On April 7, 2020, the 7th Circuit affirmed a jury verdict in favor of a plaintiff against her former employer in a national origin discrimination lawsuit under Title VII of the Civil Rights Act of 1964 (“Title VII”). Vega v. Chicago Park District, Nos. 19-1926 & 19-1939 (7th Cir. April 7, 2020). The plaintiff alleged that the defendant discriminated against her because of her national origin, in violation of Title VII. After a seven-day jury trial, the jury returned a verdict in her favor and awarded her compensatory damages in the amount of $750,000. The district court remitted her award to $300,000, which is the statutory maximum under Title VII for compensatory damages. The court also awarded the plaintiff back pay in the amount of $154,707 in lost salary and $1,200 in lost bonuses, plus lost benefits in the amount of $9,255 in substituted health insurance premiums, as well as a tax-component award, and reinstatement of employment. The 7th Circuit affirmed all of the district court’s rulings, except its grant of the tax-component award.

In a Title VII national origin discrimination case, the issue is whether a reasonable jury could conclude that the former employee would have kept her job if she had a different ethnicity, and everything else had remained the same. A plaintiff may prove discrimination through various types of circumstantial evidence. Direct evidence of discrimination–an overt admission of discriminatory intent–is rare. The 7th Circuit concluded that the plaintiff presented enough evidence at trial to support the jury verdict. She introduced evidence that she was an effective employee for over 20 years and was promoted many times. The termination of her employment was inconsistent with her long, favorable record, and it violated union commitments. Unexplained or systematic deviations from established employment policies or practices may demonstrate discriminatory intent and pretext. There were also numerous material errors in the defendant’s investigation. Flagrant inaccuracies and inconsistencies in an employer’s proffered reason for terminating an employee may evidence pretext. The plaintiff presented the investigation as a determined effort to build a case against her, rather than a neutral effort to discover the truth. Additionally, there was evidence that the defendant mistreated other Hispanic employees. Behavior toward or comments directed at other employees in the protected group constitutes circumstantial evidence that raises an inference of discriminatory intent. There was also evidence that the defendant disciplined Hispanic employees more harshly than other groups. An employment discrimination plaintiff may demonstrate discrimination under Title VII by presenting evidence that similarly-situated employees outside the protected class received systemically better treatment. The discriminatory animus of the investigators and the decision-maker was a proximate cause of the termination decision. The evidence was sufficient to support the jury award.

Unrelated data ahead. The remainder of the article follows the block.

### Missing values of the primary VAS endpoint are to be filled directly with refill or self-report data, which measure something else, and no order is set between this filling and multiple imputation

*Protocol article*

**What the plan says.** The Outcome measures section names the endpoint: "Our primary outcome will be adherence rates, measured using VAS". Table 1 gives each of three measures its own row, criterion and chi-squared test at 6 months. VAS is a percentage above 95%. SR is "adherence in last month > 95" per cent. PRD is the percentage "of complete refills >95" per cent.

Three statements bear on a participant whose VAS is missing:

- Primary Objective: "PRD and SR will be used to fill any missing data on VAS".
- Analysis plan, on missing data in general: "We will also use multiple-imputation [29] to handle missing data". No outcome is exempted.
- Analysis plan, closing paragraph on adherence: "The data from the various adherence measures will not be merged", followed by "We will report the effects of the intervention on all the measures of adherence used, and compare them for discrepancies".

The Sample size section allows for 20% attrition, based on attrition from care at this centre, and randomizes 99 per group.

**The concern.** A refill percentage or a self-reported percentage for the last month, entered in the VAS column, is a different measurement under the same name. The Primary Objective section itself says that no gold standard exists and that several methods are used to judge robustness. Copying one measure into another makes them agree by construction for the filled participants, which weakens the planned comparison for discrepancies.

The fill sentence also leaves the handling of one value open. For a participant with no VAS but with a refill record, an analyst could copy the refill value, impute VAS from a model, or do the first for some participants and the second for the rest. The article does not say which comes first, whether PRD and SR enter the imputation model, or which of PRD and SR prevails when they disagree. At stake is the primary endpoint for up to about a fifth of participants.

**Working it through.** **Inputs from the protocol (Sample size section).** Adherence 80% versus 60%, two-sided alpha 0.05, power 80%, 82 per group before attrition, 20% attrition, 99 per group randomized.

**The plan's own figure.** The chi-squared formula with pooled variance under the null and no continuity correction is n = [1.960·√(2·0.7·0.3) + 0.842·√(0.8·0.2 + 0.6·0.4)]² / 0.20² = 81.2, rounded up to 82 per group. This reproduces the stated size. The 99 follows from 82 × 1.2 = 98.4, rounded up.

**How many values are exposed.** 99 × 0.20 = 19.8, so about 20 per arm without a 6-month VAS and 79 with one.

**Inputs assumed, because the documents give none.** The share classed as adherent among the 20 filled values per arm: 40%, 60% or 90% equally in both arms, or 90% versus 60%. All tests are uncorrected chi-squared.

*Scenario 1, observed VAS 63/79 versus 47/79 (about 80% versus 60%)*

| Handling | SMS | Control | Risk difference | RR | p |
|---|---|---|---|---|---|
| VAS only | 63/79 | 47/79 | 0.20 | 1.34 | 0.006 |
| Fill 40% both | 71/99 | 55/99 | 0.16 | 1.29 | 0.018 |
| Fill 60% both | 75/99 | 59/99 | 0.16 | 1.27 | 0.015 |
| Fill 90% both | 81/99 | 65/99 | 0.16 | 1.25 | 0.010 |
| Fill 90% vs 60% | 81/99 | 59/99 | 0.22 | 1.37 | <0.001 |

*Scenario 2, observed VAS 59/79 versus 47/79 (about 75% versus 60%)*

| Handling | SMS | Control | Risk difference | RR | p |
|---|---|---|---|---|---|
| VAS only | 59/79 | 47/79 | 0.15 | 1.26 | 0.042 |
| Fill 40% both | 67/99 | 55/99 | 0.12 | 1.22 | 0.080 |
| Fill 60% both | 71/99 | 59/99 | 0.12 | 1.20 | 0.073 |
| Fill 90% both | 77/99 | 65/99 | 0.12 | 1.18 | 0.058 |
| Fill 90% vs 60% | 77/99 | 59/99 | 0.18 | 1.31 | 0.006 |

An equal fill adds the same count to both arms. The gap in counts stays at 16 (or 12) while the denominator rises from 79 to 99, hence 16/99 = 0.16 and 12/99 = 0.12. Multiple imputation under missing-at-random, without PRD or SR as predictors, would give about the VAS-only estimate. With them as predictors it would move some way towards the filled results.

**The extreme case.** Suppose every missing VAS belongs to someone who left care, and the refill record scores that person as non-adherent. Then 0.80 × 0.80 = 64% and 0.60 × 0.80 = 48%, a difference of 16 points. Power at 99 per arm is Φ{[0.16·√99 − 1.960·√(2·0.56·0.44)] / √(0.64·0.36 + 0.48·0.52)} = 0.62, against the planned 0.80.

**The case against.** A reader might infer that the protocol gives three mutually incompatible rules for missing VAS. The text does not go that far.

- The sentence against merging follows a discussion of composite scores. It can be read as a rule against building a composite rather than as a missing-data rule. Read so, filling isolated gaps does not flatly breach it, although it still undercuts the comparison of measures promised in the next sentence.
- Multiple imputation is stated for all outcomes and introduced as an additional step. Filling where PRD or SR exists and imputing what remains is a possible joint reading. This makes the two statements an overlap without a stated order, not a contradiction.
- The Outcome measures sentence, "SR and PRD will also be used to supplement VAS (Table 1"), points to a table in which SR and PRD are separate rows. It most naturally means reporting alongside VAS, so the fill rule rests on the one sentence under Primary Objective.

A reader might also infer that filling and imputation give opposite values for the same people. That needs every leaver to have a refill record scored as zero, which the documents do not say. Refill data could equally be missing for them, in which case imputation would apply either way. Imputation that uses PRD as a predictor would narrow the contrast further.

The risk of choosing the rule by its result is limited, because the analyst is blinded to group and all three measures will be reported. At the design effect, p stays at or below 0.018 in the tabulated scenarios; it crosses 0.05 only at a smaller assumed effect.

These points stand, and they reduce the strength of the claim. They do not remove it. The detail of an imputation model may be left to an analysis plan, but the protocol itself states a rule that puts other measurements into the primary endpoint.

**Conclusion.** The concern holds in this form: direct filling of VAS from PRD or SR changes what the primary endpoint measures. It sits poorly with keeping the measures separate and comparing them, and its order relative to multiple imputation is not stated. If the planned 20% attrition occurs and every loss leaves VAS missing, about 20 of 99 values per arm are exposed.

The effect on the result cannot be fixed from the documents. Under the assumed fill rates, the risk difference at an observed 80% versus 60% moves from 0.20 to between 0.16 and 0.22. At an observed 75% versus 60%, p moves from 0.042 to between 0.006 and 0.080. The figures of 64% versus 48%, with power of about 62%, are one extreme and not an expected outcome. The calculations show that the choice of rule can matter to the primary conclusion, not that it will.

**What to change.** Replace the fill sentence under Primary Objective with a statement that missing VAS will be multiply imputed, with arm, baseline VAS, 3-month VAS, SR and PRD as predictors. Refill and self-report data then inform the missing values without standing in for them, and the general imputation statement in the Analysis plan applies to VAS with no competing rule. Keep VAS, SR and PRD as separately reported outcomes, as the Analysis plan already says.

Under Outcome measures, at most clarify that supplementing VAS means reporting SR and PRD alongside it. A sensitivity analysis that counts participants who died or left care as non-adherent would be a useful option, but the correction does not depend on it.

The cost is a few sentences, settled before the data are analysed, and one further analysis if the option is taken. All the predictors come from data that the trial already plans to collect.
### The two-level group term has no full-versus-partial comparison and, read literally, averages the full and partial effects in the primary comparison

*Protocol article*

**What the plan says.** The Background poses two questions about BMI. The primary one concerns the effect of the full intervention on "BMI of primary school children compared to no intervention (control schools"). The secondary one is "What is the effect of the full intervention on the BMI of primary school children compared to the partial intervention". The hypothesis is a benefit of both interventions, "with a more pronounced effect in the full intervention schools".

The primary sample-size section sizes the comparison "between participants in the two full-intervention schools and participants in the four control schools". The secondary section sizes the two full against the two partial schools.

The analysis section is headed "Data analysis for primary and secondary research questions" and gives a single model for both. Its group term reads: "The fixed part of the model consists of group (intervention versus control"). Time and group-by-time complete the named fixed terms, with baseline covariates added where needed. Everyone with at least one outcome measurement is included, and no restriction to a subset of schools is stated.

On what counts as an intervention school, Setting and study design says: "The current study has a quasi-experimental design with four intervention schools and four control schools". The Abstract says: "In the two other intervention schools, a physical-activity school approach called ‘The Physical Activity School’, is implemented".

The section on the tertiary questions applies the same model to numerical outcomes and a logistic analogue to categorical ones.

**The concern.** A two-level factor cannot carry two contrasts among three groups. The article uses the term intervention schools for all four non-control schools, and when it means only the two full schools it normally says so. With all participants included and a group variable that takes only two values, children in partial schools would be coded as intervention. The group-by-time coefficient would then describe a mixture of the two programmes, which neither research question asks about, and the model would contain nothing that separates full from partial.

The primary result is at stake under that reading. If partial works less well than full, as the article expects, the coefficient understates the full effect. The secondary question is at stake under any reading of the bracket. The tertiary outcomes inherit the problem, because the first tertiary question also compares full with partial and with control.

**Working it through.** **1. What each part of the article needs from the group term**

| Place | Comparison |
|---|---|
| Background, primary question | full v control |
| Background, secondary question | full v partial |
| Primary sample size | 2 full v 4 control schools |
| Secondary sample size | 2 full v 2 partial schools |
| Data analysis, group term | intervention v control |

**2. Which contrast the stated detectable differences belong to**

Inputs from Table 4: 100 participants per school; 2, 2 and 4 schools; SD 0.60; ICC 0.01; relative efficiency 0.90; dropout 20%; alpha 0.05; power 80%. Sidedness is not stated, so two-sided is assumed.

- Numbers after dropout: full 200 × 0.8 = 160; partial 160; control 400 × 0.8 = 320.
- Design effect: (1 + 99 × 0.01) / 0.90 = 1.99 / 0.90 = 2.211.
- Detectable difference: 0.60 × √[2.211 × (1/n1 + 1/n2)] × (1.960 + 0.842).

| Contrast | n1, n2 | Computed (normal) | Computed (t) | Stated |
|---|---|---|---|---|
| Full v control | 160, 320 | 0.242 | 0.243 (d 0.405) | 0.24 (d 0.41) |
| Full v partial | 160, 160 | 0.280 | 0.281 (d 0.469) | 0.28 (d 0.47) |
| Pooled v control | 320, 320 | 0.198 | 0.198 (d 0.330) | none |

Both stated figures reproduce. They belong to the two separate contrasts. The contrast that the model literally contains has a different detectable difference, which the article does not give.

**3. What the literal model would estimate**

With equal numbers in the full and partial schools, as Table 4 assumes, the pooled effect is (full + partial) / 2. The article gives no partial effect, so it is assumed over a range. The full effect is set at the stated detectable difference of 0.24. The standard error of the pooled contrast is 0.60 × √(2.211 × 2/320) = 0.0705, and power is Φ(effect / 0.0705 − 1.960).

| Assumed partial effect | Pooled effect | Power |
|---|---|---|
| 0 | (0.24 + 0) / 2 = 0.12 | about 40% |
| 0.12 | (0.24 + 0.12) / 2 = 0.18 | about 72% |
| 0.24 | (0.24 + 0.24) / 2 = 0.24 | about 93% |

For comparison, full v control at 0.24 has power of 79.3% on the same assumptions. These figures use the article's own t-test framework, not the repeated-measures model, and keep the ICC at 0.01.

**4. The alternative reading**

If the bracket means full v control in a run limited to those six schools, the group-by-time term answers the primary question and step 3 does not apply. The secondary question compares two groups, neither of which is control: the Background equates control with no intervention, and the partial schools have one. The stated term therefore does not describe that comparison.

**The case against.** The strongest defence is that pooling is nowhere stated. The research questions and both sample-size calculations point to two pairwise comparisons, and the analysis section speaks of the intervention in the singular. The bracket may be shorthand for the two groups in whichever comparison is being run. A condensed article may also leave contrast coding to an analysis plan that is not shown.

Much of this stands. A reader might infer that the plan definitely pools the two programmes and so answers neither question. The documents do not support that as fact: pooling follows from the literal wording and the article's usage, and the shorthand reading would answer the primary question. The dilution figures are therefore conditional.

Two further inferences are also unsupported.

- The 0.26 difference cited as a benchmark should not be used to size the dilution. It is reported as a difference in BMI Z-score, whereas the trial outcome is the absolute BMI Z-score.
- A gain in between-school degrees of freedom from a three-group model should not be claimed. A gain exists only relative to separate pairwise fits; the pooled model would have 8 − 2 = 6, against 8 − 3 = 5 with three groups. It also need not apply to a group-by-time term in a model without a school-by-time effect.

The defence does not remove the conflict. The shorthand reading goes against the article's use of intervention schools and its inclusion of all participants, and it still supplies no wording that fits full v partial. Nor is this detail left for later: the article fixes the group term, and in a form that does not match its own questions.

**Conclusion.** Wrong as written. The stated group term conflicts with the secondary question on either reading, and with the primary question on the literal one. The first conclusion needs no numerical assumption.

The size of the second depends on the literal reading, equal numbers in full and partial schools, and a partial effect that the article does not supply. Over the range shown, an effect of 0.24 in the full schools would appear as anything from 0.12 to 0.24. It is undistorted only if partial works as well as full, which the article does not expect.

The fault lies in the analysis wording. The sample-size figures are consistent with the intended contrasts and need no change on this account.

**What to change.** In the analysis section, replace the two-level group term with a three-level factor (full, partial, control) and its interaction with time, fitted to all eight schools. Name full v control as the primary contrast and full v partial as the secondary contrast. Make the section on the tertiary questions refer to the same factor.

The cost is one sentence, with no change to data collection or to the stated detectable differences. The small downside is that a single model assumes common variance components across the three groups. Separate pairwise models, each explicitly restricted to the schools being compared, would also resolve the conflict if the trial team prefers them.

The substantial award of compensatory damages for emotional distress was supported by the plaintiff’s testimony about the emotional, mental, and physical distress that she suffered during the final six months of her employment. She also testified that she was unemployed for a year and constantly worried about her inability to afford necessary medication and to support her mother. The 7th Circuit concluded that the award was rationally related to her testimony and “not monstrously excessive.” Indeed, a plaintiff may support an award for non-pecuniary losses by relying solely on her own testimony about her emotional distress. In another case, the 7th Circuit upheld a jury award to the plaintiff of $200,000 for loss of dignity, humiliation, emotional distress, and pain and suffering, when the emotional distress was supported by testimony highlighting the fact that the plaintiff lost self-esteem, gained weight, and had problems sleeping, as a result of the discrimination. Thus, the 7th Circuit affirmed the large award of compensatory damages for emotional distress.